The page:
Susan A West

U.S. Army Institute of Surgical Research, Houston, Texas, United States

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Publications (4)11.84 Total impact

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    ABSTRACT: BACKGROUND: Two prospective randomized trauma trials have shown recombinant factor VIIa (rFVIIa) to be safe and to decrease transfusion requirements. rFVIIa is presently used in 22% of massively transfused civilian trauma patients. The US Military has used rFVIIa in combat trauma patients for five years, and two small studies of massively transfused patients described an association with improved outcomes. This study was undertaken to assess how deployed physicians are using rFVIIa and its impact on casualty outcomes.
    No preview · Article · Aug 2010 · The Journal of trauma
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    ABSTRACT: Derived from the necessity to improve the outcomes of soldiers injured on the battlefield, the U.S. military forces developed and implemented the Joint Theater Trauma System (JTTS) and the Joint Theater Trauma Registry based on U.S. civilian trauma system models. The purpose of this analysis was to develop battlefield injury outcome benchmark metrics and to evaluate the impact of JTTS-driven performance improvement interventions. To quantify these achievements, the Joint Theater Trauma Registry captured mechanistic, physiologic, diagnostic, therapeutic, and outcome data on 18,377 injured patients from January 2004 to May 2008 for analysis. Benchmarks were developed and statistically validated by using control chart methodology. The majority (66.4%) of battlefield wounds were penetrating mechanism, 23.3% of all patients had an Injury Severity Score of > or = 16, 21.8% had a base deficit of > or = 5, 30.5% of patients required blood, and 6.8% required massive transfusion (> or = 10 units red blood cell per 24 hours). In this severely injured population from the battlefield, the JTTS developed several pertinent benchmark metrics to assess quality of care associated with postinjury complications and mortality. The implementation of 27 JTTS-developed evidenced-based clinical practice guidelines and an improved information dissemination process was associated with a decrease in aggregate postinjury complications by 54%. Despite the numerous challenges of a global trauma system, the JTTS has set the standard for trauma care on the modern battlefield utilizing evidence-based medicine. The development of injury care benchmarks enhanced the evolution of the combat casualty care performance improvement process within the trauma system.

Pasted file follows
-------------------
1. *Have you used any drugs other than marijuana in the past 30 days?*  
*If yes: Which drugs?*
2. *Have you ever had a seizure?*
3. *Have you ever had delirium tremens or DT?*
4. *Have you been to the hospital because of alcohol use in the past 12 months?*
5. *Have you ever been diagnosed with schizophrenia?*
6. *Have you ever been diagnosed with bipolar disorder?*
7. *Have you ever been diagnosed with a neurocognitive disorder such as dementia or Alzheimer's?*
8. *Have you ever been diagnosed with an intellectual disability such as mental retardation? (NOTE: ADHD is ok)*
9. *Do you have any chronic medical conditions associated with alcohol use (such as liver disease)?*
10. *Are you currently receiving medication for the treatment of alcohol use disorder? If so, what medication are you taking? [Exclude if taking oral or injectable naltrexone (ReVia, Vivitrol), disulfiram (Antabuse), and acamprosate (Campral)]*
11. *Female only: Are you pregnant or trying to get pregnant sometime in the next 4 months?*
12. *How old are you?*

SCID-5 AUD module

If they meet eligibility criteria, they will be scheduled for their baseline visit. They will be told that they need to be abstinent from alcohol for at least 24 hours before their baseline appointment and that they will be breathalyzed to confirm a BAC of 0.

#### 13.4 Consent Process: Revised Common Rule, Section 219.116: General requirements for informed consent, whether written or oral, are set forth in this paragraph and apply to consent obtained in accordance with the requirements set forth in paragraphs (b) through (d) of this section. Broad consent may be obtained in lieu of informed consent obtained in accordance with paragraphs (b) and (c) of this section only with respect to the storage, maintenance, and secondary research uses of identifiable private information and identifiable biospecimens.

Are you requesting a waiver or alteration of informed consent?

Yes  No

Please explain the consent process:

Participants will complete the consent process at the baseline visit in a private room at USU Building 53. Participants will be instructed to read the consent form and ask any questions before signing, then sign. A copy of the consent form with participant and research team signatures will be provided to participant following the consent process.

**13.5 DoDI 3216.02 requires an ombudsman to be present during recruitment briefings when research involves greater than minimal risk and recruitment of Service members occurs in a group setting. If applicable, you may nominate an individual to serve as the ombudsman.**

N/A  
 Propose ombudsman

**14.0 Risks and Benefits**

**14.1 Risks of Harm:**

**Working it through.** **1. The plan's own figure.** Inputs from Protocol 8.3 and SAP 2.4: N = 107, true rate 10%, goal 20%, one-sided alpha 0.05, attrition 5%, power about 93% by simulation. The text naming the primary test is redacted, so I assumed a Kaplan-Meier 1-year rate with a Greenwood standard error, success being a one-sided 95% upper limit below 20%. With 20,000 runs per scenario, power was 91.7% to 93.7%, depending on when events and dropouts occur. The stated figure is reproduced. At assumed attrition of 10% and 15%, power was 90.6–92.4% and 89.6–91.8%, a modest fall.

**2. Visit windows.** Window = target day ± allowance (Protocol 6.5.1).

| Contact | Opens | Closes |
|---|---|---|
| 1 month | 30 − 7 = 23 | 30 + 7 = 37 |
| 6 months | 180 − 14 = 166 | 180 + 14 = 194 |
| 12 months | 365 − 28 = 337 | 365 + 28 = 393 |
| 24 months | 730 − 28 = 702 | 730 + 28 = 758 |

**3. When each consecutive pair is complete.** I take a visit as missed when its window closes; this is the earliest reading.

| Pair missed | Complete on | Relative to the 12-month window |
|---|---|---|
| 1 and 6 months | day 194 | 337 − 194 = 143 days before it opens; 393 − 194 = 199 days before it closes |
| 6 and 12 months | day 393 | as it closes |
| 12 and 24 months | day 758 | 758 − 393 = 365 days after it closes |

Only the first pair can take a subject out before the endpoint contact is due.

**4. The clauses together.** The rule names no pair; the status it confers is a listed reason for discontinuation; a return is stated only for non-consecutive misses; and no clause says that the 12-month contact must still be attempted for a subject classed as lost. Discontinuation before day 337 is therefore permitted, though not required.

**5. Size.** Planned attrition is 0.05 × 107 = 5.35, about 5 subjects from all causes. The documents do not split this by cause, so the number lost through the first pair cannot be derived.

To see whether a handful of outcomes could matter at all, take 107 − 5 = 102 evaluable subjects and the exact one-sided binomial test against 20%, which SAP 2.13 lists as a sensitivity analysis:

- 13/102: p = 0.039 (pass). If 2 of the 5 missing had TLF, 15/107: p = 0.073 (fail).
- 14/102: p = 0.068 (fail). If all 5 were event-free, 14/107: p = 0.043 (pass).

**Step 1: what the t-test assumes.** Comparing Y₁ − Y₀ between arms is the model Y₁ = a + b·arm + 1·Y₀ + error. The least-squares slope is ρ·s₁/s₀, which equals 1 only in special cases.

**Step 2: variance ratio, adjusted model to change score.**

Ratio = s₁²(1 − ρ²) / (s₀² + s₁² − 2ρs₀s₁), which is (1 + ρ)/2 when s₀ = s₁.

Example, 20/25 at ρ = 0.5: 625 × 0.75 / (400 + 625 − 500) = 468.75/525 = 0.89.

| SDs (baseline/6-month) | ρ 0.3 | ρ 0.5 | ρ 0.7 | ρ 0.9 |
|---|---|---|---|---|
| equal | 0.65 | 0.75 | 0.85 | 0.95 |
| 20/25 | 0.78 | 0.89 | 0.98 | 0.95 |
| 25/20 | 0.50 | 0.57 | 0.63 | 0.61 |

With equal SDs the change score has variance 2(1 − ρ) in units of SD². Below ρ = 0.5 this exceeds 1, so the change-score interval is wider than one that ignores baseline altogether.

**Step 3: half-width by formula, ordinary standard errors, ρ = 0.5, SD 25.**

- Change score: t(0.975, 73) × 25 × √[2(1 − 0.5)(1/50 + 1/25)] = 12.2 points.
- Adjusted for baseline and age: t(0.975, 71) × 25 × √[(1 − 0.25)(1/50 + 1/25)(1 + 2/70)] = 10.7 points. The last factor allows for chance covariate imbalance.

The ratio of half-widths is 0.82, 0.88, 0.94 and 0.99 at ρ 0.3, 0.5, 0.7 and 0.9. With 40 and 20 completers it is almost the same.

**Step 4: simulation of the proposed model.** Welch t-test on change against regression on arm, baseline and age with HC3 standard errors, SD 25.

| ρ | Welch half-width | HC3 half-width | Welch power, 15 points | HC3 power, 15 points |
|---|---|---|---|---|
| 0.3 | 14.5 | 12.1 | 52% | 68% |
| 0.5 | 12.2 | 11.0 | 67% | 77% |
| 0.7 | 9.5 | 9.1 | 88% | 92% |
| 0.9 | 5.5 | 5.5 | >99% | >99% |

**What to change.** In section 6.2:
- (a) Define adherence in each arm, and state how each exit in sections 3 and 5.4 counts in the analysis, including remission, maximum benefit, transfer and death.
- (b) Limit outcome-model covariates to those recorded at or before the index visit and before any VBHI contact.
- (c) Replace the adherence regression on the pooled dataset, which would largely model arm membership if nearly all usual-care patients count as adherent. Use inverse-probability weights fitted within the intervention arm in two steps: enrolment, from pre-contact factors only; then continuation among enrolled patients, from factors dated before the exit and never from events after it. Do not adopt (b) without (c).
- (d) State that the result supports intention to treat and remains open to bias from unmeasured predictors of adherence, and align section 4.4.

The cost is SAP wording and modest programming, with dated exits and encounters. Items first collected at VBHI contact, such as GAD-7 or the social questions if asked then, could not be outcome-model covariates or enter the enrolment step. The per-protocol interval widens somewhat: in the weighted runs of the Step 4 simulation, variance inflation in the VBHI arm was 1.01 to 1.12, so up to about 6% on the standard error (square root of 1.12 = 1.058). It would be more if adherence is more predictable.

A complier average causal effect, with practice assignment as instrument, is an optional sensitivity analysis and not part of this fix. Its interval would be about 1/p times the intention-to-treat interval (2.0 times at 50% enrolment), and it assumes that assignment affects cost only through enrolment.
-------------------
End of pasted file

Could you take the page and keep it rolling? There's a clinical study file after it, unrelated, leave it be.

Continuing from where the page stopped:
Full-text · Article · Jul 2010 · The Journal of trauma